Fruitless negotiations, four presidential executive orders and lots of political sniping left a lot of Americans in a financial lurch. But all may not be lost as insiders say the stalemate has come down to just two issues – the amount of enhanced unemployment compensation and the financial aid package to states and local governments.
After failing to come up with a deal with congressional Democrats last week, President Trump issued four executive orders that prompted sharp criticism, widespread confusion and political cynicism. The biggest question is whether the president has the power to do what he ordered.
Trump’s highest profile order calls for a payroll tax holiday between now and the end of the year for workers earning less than $100,000 annually. Employers would still be obligated to pay their share of the federal payroll tax, which goes toward Social Security and Medicare. The fine print of the executive order indicated the “holiday” is actually only a “deferral” until next year, even though Trump inserted language promising he would seek permanent forgiveness if re-elected in November.
Critics called the payroll tax holiday a “minefield of tax issues”. They say Trump’s legal authority to waive the payroll tax is questionable, businesses could wind up being on the hook for deferred payroll taxes and, even if applied, the deferral would do little to help Americans out of work. Some business executives have signaled they will ignore the order and keep collecting the employee portion of the payroll tax. “This is not a holiday, because there’s a bill at the other end of it,” Isaac Boltansky, an analyst with the research firm Compass Point, told The New York Times.
The deferral and promise to make the payroll tax cut permanent also have been attacked as thinly veiled ways to defund Social Security and Medicare.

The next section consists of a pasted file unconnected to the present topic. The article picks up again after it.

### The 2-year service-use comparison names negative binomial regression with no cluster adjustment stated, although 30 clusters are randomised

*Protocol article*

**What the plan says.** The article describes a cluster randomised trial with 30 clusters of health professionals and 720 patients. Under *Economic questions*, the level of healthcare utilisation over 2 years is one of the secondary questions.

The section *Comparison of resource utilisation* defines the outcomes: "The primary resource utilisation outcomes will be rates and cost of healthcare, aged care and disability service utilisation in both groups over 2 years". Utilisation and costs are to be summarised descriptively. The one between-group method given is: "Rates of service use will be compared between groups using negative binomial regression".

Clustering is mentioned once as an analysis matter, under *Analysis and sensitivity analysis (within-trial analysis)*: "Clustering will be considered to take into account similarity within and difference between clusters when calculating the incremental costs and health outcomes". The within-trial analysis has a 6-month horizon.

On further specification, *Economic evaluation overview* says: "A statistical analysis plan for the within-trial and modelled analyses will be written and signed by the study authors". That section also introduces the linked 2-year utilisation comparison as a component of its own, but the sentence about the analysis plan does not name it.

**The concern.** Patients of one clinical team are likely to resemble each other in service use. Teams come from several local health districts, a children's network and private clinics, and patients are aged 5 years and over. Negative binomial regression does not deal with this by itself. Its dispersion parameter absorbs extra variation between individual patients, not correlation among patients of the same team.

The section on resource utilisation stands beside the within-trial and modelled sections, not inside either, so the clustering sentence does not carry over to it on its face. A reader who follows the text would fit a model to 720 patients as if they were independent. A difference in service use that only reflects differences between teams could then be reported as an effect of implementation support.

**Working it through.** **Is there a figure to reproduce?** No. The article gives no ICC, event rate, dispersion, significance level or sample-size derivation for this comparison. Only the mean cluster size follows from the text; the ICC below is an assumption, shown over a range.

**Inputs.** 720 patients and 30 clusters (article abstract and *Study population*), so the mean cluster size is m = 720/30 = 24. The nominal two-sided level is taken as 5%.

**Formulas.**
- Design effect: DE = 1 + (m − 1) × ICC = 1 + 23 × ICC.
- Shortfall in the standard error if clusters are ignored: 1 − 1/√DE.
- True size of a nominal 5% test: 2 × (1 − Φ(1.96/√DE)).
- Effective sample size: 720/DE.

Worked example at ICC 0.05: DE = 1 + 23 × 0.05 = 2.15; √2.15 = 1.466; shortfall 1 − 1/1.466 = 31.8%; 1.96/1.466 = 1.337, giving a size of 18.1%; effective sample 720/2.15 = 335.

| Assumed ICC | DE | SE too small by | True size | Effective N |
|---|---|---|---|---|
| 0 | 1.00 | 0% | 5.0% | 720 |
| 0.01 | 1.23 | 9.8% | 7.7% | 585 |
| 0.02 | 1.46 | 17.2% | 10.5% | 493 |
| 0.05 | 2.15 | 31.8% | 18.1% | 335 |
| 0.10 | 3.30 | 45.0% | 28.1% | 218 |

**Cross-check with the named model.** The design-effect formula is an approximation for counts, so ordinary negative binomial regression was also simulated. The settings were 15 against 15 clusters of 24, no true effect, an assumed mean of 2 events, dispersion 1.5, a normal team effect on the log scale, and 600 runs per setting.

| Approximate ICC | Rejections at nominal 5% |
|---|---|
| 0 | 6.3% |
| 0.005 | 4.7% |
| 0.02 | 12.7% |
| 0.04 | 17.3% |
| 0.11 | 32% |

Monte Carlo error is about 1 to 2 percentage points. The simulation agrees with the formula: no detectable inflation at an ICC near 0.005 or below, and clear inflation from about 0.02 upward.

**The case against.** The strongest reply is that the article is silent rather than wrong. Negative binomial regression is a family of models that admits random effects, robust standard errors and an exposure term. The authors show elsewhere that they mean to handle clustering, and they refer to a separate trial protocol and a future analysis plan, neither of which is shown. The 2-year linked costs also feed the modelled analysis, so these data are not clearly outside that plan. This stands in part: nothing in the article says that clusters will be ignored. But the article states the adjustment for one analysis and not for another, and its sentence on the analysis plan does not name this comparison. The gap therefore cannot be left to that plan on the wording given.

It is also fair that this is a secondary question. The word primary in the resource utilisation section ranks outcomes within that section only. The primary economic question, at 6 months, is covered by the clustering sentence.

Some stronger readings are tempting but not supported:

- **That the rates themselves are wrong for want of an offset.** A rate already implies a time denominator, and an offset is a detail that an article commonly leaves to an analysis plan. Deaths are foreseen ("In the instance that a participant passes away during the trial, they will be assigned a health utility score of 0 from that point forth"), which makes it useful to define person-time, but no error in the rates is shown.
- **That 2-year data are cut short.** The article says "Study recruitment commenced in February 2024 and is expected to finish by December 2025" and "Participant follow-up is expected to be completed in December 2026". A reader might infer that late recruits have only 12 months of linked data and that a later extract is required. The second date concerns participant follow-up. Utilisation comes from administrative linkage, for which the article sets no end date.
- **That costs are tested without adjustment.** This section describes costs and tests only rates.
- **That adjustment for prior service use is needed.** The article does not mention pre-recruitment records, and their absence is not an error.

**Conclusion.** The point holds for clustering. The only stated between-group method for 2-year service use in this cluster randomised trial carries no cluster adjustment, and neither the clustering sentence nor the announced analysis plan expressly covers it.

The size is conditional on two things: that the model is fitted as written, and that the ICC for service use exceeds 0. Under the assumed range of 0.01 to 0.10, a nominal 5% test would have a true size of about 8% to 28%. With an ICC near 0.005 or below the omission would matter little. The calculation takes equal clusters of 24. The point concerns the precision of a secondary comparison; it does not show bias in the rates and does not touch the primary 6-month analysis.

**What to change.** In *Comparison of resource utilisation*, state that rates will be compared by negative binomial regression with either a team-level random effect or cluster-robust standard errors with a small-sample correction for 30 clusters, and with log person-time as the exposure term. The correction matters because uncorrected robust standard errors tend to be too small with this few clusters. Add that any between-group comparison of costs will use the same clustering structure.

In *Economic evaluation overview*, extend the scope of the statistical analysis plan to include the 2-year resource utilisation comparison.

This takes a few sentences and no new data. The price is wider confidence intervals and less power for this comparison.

The other contentious executive order proposes to continue enhanced unemployment payments at $400 per week. Eligible jobless claimants received $600 per week under CARES Act provisions until congressional authorization expired July 31. Trump officials would pay for the extended cash benefits by redirecting up to $44 billion from congressionally approved FEMA disaster relief funds, a somewhat untimely move in light of the East Coast destruction caused by Hurricane Isaias and the onset of hurricane season.
This is not a holiday, because there’s a bill at the other end of it.
Another potential clinker is the requirement that already cash-strapped states pay one-fourth of the enhanced unemployment compensation, which if they are enable would shrink the payment to $300 per week. California Governor Gavin Newsom said his state doesn’t have the $700 million per week in surplus funds to pay the $100 per week portion of Trump’s payment plan
The other two executive orders dealt with evictions and foreclosures and with student loans. The CARES Act banned eviction filings until July 25 on properties backed with federal mortgage support. Trump’s order asks federal officials to consider measures to prevent evictions, but it stops short of actually extending the ban. The student loan executive order would extend the waiver of interest payments until the end of the year, but the order only applies to loans held by the Department of Education, not by private banks.
While the purpose of the executive orders may have been partially politics and partially an attempt to gain leverage, the confusion and pushback may subvert both aims. The best path forward remains a negotiated deal between Democrats, Republicans and Trump.
If insiders are right about only two sticking points, then a compromise may boil down to arithmetic – not just the final numbers in the deal, but the votes to pass the deal in both the House and Senate. The real hitch in negotiations has been in the Senate GOP caucus where reportedly half of its members won’t vote for any additional financial relief. That means Senate Majority Leader is a general with only half an army and will need to get Democratic votes to pass a compromise. That gives more leverage to Democrats and explains why Democratic leaders have refused to go along with a short-term or narrow package.
Democrats in the House approved continuation of $600 per week in enhanced unemployment compensation and $915 billion in aid for state and local government. Trump officials apparently are okay with $400 per week jobless benefits and another $150 billion for state and local government. Both Democratic and Republican plans provide another round of $1,200 payments to low- and middle-income individuals and smaller payments for children.
No further negotiations are planned this week, but that could change, spurred perhaps by the start of the Democratic presidential nominating convention next week, which could put pressure on all sides to reach an accommodation.